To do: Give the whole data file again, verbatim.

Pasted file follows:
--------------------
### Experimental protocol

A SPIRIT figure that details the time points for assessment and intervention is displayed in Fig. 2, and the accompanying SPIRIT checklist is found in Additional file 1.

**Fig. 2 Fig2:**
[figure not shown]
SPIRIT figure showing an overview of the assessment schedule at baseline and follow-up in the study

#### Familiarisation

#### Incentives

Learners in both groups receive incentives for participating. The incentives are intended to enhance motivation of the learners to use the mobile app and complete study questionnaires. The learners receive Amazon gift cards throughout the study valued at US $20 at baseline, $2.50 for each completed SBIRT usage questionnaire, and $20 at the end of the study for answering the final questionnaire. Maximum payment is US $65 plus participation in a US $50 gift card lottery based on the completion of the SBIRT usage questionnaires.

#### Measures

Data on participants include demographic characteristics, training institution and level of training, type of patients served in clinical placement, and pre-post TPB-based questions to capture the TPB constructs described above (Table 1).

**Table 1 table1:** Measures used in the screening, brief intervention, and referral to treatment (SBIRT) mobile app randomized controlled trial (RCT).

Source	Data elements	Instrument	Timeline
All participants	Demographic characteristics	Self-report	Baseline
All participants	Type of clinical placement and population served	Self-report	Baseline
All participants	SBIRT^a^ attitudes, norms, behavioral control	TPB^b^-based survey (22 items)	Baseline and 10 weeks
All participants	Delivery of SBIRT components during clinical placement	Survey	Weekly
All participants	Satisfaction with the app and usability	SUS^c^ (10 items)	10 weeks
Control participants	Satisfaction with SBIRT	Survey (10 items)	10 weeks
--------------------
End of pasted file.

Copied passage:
### Experimental protocol

A SPIRIT figure that details the time points for assessment and intervention is displayed in Fig. 2, and the accompanying SPIRIT checklist is found in Additional file 1.

**Fig. 2 Fig2:**
[figure not shown]
SPIRIT figure showing an overview of the assessment schedule at baseline and follow-up in the study

#### Familiarisation

#### Incentives

Learners in both groups receive incentives for participating. The incentives are intended to enhance motivation of the learners to use the mobile app and complete study questionnaires. The learners receive Amazon gift cards throughout the study valued at US $20 at baseline, $2.50 for each completed SBIRT usage questionnaire, and $20 at the end of the study for answering the final questionnaire. Maximum payment is US $65 plus participation in a US $50 gift card lottery based on the completion of the SBIRT usage questionnaires.

#### Measures

Data on participants include demographic characteristics, training institution and level of training, type of patients served in clinical placement, and pre-post TPB-based questions to capture the TPB constructs described above (Table 1).

**Table 1 table1:** Measures used in the screening, brief intervention, and referral to treatment (SBIRT) mobile app randomized controlled trial (RCT).

Source	Data elements	Instrument	Timeline
All participants	Demographic characteristics	Self-report	Baseline
All participants	Type of clinical placement and population served	Self-report	Baseline
All participants	SBIRT^a^ attitudes, norms, behavioral control	TPB^b^-based survey (22 items)	Baseline and 10 weeks
All participants	Delivery of SBIRT components during clinical placement	Survey	Weekly
All participants	Satisfaction with the app and usability	SUS^c^ (10 items)	10 weeks
Control participants	Satisfaction with SBIRT	Survey (10 items)	10 weeks